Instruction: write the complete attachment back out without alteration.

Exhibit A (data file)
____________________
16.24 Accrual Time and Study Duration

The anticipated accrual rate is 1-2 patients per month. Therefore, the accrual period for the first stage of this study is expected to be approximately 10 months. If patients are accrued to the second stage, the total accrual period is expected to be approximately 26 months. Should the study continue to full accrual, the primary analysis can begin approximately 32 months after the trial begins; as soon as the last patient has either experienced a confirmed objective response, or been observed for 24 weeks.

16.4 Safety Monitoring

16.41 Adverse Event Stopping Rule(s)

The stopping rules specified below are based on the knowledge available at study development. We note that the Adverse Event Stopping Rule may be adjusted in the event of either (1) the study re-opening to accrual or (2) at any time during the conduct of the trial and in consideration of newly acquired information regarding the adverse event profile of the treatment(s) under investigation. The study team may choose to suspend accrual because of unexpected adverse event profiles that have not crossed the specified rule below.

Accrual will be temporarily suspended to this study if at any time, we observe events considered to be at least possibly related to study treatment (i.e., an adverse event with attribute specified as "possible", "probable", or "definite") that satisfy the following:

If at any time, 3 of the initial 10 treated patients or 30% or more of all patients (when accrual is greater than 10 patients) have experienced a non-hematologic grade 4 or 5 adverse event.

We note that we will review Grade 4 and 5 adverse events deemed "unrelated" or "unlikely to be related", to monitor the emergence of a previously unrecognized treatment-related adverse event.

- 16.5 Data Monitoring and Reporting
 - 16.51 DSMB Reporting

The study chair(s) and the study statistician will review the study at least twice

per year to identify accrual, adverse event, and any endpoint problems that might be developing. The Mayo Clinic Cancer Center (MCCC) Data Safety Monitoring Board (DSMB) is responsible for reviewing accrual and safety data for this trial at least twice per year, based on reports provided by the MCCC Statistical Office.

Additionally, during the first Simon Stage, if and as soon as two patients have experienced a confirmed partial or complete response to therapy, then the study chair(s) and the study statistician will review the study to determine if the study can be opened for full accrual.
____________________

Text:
16.24 Accrual Time and Study Duration

The anticipated accrual rate is 1-2 patients per month. Therefore, the accrual period for the first stage of this study is expected to be approximately 10 months. If patients are accrued to the second stage, the total accrual period is expected to be approximately 26 months. Should the study continue to full accrual, the primary analysis can begin approximately 32 months after the trial begins; as soon as the last patient has either experienced a confirmed objective response, or been observed for 24 weeks.

16.4 Safety Monitoring

16.41 Adverse Event Stopping Rule(s)

The stopping rules specified below are based on the knowledge available at study development. We note that the Adverse Event Stopping Rule may be adjusted in the event of either (1) the study re-opening to accrual or (2) at any time during the conduct of the trial and in consideration of newly acquired information regarding the adverse event profile of the treatment(s) under investigation. The study team may choose to suspend accrual because of unexpected adverse event profiles that have not crossed the specified rule below.

Accrual will be temporarily suspended to this study if at any time, we observe events considered to be at least possibly related to study treatment (i.e., an adverse event with attribute specified as "possible", "probable", or "definite") that satisfy the following:

If at any time, 3 of the initial 10 treated patients or 30% or more of all patients (when accrual is greater than 10 patients) have experienced a non-hematologic grade 4 or 5 adverse event.

We note that we will review Grade 4 and 5 adverse events deemed "unrelated" or "unlikely to be related", to monitor the emergence of a previously unrecognized treatment-related adverse event.

- 16.5 Data Monitoring and Reporting
 - 16.51 DSMB Reporting

The study chair(s) and the study statistician will review the study at least twice

per year to identify accrual, adverse event, and any endpoint problems that might be developing. The Mayo Clinic Cancer Center (MCCC) Data Safety Monitoring Board (DSMB) is responsible for reviewing accrual and safety data for this trial at least twice per year, based on reports provided by the MCCC Statistical Office.

Additionally, during the first Simon Stage, if and as soon as two patients have experienced a confirmed partial or complete response to therapy, then the study chair(s) and the study statistician will review the study to determine if the study can be opened for full accrual.